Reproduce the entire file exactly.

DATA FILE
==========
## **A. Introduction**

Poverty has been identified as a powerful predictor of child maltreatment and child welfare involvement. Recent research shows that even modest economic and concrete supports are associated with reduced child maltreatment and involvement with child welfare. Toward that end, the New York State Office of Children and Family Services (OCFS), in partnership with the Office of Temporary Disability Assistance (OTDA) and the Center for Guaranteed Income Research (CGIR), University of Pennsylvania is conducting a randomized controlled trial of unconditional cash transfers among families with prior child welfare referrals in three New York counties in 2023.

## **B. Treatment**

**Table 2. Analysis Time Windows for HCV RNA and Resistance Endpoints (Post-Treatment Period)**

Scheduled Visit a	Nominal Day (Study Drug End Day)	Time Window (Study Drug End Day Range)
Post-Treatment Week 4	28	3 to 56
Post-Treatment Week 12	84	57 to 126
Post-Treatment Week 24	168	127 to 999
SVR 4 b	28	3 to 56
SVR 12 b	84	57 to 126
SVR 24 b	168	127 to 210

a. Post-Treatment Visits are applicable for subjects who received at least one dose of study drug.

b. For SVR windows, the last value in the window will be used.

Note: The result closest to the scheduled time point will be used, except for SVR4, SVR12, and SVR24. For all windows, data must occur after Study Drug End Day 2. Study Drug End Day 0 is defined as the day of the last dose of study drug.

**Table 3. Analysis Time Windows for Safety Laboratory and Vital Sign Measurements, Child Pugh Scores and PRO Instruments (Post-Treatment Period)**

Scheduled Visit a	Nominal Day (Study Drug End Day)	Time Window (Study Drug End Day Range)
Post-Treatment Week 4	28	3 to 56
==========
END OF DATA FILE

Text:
## **A. Introduction**

Poverty has been identified as a powerful predictor of child maltreatment and child welfare involvement. Recent research shows that even modest economic and concrete supports are associated with reduced child maltreatment and involvement with child welfare. Toward that end, the New York State Office of Children and Family Services (OCFS), in partnership with the Office of Temporary Disability Assistance (OTDA) and the Center for Guaranteed Income Research (CGIR), University of Pennsylvania is conducting a randomized controlled trial of unconditional cash transfers among families with prior child welfare referrals in three New York counties in 2023.

## **B. Treatment**

**Table 2. Analysis Time Windows for HCV RNA and Resistance Endpoints (Post-Treatment Period)**

Scheduled Visit a	Nominal Day (Study Drug End Day)	Time Window (Study Drug End Day Range)
Post-Treatment Week 4	28	3 to 56
Post-Treatment Week 12	84	57 to 126
Post-Treatment Week 24	168	127 to 999
SVR 4 b	28	3 to 56
SVR 12 b	84	57 to 126
SVR 24 b	168	127 to 210

a. Post-Treatment Visits are applicable for subjects who received at least one dose of study drug.

b. For SVR windows, the last value in the window will be used.

Note: The result closest to the scheduled time point will be used, except for SVR4, SVR12, and SVR24. For all windows, data must occur after Study Drug End Day 2. Study Drug End Day 0 is defined as the day of the last dose of study drug.

**Table 3. Analysis Time Windows for Safety Laboratory and Vital Sign Measurements, Child Pugh Scores and PRO Instruments (Post-Treatment Period)**

Scheduled Visit a	Nominal Day (Study Drug End Day)	Time Window (Study Drug End Day Range)
Post-Treatment Week 4	28	3 to 56